Samuel Taylor Coleridge identified two kinds of creativity: the primary imagination and the secondary imagination. The primary imagination is inspiration from something outside of any known or quotidian experience. It’s new; it’s a kind of creative leap. The secondary imagination is inspiration from work that came from the primary imagination of another artist. The secondary imagination emulates the primary imagination.
Most of the art we experience comes from the secondary imagination. That doesn’t necessarily mean it’s bad. Work from the secondary imagination can be excellent. But, for the serious artist, the primary imagination is always the goal.
Coleridge says we access the primary imagination by, first, knowing our stuff (the technical), and, second, letting go of our stuff to allow the flow of the primary imagination (the spiritual). He identified this process with the Latin phrase “laxis effertur habenis,” or “carried on with slackened reins.” The second part is the difficult part. Almost anyone can learn the technical elements. And, in fact, the technical becomes a place of great comfort. So many artists waste their lives hiding behind the importance of craft. Craft is important––it’s the stuff you have to know––but if you cling to it, your art will most likely be lifeless. It will certainly be of the secondary imagination.
Letting go of the technical to make way for the primary imagination is one of the most difficult things a person can do. It is frightening and trying. It comes at a great cost––a kind of suffering. And that brings me to the point of this post. I’ve been thinking about suffering in art.
You’ll often hear people (often artists) scoff at the suffering artist stereotype. But, clearly, many of the greatest artists have been great sufferers. So what if there are primary sufferers and secondary sufferers? What if while the few truly great artists actually suffer for their creations, there are many who emulate them not by creating works of the secondary imagination, but by simply suffering and not creating anything at all? Are these secondary sufferers the ones in the “solitary midnight Starbucks Golgotha, defaming the objects of their former ardor?” I wonder what Coleridge would say.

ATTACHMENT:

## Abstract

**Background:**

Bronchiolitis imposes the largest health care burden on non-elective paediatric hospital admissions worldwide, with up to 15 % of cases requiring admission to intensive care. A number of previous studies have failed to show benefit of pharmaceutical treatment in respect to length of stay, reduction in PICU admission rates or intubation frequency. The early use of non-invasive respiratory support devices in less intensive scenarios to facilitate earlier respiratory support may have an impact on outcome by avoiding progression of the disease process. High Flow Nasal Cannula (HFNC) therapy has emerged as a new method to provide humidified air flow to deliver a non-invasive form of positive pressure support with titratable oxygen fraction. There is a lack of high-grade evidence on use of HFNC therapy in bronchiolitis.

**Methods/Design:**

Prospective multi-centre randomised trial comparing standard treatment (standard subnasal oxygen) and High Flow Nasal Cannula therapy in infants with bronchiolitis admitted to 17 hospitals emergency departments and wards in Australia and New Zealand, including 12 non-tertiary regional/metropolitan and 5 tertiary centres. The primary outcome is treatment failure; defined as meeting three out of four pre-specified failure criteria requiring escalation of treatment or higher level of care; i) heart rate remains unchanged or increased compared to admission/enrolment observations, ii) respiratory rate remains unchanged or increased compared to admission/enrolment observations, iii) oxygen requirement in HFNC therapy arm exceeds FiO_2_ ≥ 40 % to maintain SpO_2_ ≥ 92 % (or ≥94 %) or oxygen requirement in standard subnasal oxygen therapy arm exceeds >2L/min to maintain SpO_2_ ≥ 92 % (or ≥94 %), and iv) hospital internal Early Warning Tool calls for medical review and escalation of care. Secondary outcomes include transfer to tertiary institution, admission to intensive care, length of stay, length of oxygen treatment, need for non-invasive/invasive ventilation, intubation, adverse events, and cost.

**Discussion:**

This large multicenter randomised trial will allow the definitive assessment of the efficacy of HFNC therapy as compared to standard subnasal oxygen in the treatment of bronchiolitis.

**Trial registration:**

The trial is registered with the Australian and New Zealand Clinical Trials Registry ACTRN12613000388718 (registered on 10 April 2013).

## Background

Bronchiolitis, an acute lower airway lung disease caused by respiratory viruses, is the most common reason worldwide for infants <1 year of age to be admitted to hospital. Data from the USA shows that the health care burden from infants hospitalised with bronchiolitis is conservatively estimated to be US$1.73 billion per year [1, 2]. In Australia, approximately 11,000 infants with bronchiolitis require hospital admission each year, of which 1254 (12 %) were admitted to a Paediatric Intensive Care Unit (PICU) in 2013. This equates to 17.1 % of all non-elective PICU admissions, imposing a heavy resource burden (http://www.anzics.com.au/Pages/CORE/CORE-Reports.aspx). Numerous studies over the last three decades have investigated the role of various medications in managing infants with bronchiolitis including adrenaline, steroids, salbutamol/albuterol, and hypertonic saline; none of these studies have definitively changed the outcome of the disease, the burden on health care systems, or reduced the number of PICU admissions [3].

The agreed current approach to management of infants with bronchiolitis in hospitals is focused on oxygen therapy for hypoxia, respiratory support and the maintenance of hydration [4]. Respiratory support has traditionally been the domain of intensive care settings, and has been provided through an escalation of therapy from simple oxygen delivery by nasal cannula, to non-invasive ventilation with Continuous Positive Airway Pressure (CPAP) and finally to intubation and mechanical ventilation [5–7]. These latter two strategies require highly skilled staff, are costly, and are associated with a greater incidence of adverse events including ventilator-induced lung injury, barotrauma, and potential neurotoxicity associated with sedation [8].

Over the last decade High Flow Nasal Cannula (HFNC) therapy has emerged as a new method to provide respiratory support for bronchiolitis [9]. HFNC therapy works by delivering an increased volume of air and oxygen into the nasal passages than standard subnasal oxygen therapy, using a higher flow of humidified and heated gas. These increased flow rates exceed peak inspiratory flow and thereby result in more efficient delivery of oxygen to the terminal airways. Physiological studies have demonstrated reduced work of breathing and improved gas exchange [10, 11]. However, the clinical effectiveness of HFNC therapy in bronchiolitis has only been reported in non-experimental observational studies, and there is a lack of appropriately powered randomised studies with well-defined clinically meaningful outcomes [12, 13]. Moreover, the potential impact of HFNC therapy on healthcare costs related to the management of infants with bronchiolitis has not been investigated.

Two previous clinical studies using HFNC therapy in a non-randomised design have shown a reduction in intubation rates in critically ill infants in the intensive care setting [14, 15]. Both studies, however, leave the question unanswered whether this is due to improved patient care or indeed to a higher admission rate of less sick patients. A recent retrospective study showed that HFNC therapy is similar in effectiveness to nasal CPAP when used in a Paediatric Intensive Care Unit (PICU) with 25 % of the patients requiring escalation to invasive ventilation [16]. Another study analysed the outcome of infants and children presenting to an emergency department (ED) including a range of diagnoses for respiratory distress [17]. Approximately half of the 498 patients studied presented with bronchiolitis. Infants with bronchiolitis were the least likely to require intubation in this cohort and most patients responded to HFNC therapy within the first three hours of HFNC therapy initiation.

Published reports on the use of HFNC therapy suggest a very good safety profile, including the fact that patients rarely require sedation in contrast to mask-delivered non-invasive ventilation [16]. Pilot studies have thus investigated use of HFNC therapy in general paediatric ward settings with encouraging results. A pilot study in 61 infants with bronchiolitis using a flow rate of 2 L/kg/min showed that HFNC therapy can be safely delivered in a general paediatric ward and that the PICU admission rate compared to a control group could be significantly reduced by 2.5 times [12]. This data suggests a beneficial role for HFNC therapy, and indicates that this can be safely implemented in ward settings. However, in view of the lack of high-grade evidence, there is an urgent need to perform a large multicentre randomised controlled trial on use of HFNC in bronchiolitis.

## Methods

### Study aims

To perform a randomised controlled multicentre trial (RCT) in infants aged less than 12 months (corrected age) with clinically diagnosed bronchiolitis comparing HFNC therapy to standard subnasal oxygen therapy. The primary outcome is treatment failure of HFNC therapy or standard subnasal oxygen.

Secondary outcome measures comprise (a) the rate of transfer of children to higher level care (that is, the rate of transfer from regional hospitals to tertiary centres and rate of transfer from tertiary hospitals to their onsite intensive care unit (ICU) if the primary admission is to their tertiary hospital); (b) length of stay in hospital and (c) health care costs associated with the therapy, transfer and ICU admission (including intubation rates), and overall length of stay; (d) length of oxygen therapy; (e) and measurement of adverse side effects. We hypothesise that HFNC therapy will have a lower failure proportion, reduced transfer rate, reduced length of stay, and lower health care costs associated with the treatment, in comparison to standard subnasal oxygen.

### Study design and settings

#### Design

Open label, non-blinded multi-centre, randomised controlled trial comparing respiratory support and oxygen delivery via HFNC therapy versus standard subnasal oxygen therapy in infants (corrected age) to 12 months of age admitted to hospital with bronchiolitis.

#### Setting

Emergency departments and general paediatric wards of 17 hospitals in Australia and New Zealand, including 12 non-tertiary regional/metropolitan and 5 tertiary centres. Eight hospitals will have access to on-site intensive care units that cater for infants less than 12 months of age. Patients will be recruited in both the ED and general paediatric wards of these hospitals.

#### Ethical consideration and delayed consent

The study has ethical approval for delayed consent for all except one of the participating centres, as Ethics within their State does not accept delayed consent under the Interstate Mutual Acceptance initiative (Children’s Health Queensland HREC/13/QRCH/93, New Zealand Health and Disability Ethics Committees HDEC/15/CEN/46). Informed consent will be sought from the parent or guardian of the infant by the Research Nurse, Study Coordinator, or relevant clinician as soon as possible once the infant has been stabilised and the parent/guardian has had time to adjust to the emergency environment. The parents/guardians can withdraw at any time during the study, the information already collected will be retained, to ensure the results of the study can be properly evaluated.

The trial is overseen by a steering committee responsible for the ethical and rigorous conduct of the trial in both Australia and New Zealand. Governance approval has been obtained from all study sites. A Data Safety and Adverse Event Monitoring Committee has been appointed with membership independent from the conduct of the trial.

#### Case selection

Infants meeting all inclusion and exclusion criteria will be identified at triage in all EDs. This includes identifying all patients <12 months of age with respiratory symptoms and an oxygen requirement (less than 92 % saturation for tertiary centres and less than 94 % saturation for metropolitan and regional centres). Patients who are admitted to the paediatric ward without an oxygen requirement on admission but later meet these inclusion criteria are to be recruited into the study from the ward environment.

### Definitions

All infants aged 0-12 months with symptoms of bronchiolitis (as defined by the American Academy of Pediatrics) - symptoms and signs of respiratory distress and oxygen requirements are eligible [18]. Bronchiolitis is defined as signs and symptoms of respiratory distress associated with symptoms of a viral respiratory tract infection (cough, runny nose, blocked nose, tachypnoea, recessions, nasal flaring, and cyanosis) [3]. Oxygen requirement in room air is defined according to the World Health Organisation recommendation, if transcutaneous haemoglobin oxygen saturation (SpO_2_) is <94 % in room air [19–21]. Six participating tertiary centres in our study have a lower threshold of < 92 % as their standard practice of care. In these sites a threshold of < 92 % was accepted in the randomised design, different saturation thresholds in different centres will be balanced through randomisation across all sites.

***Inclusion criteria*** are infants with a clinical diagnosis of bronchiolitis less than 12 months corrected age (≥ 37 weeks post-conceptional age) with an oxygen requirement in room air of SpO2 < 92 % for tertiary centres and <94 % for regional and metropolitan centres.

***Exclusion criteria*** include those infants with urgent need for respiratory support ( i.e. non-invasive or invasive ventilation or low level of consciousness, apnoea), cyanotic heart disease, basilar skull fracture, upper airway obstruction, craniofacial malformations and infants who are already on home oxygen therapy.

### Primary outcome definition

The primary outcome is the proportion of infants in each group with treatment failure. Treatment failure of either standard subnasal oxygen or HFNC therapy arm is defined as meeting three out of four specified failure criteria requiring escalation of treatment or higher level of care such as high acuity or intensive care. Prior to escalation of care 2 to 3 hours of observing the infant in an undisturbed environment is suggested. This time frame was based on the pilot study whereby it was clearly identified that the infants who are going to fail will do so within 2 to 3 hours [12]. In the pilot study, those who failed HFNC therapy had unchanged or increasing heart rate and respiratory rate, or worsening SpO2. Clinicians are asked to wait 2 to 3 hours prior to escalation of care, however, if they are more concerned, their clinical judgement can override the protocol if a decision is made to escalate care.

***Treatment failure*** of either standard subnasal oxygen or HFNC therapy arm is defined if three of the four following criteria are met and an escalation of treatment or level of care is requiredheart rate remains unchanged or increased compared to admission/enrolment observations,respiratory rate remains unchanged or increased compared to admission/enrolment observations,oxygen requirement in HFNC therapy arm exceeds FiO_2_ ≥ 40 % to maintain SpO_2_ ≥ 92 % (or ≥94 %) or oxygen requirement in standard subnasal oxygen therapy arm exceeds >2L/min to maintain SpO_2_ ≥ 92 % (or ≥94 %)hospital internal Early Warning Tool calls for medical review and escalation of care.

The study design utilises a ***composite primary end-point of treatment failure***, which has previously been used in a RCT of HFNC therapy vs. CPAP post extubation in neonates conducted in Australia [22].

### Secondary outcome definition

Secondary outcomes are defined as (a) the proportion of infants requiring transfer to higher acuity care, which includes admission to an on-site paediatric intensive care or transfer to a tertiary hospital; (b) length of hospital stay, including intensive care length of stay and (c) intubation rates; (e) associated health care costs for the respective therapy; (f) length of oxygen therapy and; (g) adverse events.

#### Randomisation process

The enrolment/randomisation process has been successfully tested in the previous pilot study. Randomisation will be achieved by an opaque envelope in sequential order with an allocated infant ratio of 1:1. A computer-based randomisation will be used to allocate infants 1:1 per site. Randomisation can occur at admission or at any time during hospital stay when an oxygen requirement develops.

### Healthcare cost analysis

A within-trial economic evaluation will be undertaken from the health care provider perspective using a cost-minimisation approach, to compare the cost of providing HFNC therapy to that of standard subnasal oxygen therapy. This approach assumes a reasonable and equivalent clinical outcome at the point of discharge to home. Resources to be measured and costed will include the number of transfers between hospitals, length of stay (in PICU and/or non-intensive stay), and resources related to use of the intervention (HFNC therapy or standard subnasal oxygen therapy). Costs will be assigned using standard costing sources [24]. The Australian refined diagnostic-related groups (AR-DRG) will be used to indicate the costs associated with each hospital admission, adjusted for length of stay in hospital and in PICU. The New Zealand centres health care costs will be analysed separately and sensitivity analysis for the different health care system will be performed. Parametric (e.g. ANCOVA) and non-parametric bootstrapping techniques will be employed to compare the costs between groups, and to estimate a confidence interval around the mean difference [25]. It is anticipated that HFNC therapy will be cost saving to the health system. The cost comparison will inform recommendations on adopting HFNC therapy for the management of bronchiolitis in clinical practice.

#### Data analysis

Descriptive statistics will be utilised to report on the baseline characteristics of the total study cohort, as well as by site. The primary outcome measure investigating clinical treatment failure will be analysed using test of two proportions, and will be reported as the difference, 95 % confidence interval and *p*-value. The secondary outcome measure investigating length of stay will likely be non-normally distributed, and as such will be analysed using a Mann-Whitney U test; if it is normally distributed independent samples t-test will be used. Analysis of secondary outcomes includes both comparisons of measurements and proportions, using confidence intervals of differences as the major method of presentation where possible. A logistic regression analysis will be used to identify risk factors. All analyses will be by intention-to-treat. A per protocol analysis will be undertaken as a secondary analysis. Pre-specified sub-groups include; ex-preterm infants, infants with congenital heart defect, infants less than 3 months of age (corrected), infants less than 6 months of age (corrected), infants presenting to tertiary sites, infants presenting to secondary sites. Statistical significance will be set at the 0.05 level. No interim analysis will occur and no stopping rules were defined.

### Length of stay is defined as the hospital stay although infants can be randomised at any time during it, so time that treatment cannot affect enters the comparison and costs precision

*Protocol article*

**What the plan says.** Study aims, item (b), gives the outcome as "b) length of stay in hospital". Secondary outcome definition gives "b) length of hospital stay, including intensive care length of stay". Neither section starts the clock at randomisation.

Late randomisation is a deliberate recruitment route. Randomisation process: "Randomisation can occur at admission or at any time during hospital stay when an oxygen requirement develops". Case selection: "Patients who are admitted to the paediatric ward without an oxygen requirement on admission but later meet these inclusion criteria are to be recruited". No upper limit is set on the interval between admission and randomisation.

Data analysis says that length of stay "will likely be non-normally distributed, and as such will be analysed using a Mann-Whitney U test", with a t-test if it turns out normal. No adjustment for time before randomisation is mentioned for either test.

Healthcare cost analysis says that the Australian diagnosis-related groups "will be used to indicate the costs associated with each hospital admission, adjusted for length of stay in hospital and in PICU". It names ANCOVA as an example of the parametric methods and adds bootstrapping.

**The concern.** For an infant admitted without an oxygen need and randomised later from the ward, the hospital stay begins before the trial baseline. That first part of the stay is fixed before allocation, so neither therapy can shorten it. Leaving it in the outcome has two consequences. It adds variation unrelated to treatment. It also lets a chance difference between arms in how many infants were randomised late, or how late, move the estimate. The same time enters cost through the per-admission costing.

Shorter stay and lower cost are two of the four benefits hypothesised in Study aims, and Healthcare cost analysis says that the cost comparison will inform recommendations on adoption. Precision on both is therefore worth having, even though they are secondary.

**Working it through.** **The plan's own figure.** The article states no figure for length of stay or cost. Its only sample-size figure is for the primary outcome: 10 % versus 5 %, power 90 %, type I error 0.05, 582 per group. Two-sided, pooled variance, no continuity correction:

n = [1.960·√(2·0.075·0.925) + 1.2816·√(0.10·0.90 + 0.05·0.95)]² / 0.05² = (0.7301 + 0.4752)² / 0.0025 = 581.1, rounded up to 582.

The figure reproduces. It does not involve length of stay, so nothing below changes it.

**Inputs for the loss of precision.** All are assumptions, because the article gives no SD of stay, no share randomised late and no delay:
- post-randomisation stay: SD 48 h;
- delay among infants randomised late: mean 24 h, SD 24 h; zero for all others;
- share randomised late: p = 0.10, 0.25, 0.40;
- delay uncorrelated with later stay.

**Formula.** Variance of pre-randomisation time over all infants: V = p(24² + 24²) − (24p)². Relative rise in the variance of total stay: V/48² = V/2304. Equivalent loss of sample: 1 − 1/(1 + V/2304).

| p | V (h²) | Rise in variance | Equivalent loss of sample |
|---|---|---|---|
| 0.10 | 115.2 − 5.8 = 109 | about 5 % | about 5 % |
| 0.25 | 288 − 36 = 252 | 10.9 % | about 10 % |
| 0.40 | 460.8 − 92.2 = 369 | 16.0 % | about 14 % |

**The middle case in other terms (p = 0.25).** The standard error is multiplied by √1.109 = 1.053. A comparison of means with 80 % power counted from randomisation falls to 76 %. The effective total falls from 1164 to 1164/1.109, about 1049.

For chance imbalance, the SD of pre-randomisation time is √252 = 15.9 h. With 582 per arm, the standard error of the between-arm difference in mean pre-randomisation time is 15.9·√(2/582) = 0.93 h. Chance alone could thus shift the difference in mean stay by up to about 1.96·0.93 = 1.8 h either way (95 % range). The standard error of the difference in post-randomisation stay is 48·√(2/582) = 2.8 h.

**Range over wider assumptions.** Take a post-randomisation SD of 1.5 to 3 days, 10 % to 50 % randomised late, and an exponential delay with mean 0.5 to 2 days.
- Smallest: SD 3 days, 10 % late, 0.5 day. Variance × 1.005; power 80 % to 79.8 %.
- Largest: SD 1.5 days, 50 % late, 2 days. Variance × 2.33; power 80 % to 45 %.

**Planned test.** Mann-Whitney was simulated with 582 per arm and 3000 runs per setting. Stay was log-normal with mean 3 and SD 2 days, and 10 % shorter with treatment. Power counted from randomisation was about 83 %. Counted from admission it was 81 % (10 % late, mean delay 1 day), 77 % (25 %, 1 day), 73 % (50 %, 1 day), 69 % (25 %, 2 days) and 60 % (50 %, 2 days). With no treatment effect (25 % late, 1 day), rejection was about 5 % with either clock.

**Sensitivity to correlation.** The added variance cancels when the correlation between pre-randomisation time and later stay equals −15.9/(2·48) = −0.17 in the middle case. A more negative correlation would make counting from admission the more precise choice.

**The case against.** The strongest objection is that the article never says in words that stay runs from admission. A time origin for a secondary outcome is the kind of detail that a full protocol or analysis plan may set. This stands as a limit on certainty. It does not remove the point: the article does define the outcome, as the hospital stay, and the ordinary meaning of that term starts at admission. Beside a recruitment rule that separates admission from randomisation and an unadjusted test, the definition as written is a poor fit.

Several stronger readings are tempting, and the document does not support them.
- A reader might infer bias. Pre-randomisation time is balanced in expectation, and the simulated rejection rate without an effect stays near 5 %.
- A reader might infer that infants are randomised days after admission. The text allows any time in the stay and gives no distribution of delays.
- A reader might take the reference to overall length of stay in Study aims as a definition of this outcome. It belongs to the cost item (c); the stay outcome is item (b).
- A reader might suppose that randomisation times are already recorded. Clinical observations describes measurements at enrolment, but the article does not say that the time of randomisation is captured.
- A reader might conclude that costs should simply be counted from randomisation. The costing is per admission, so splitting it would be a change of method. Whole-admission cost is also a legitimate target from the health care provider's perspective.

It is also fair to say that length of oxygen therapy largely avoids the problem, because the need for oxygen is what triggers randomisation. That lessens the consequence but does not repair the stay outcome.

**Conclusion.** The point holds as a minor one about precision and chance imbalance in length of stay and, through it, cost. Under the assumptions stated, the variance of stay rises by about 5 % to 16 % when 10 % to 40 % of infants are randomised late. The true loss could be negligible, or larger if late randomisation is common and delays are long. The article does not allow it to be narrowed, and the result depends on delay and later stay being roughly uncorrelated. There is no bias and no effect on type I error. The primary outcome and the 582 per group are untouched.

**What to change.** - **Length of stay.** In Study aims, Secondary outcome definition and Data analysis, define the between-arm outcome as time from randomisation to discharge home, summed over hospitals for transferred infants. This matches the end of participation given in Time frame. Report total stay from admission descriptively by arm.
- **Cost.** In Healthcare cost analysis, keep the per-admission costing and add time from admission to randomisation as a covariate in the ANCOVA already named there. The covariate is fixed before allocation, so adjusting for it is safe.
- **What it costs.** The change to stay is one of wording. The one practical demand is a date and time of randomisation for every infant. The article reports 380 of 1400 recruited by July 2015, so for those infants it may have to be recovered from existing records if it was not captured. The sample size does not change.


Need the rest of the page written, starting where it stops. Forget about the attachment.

Enjoy the Tony Hoagland poem below. It’s one of my favorites.
I Have News for You
There are people who do not see a broken playground swing
as a symbol of ruined childhood
and there are people who don’t interpret the behavior
of a fly in a motel room as a mocking representation of their thought process.
There are people who don’t walk past an empty swimming pool
and think about past pleasures unrecoverable
and then stand there blocking the sidewalk for other pedestrians.
I have read about a town somewhere in California where human beings
do not send their sinuous feeder roots
deep into the potting soil of others’ emotional lives
as if they were greedy six-year-olds
sucking the last half-inch of milkshake up through a noisy straw;
and other persons in the Midwest who can kiss without
debating the imperialist baggage of heterosexuality.
Do you see that creamy, lemon-yellow moon?
There are some people, unlike me and you,
who do not yearn after fame or love or quantities of money as
unattainable as that moon;
thus, they do not later have to waste more time
defaming the object of their former ardor.
Or consequently run and crucify themselves
in some solitary midnight Starbucks Golgotha.
I have news for you—
there are people who get up in the morning and cross a room
and open a window to let the sweet breeze in
and let it touch them all over their faces and bodies.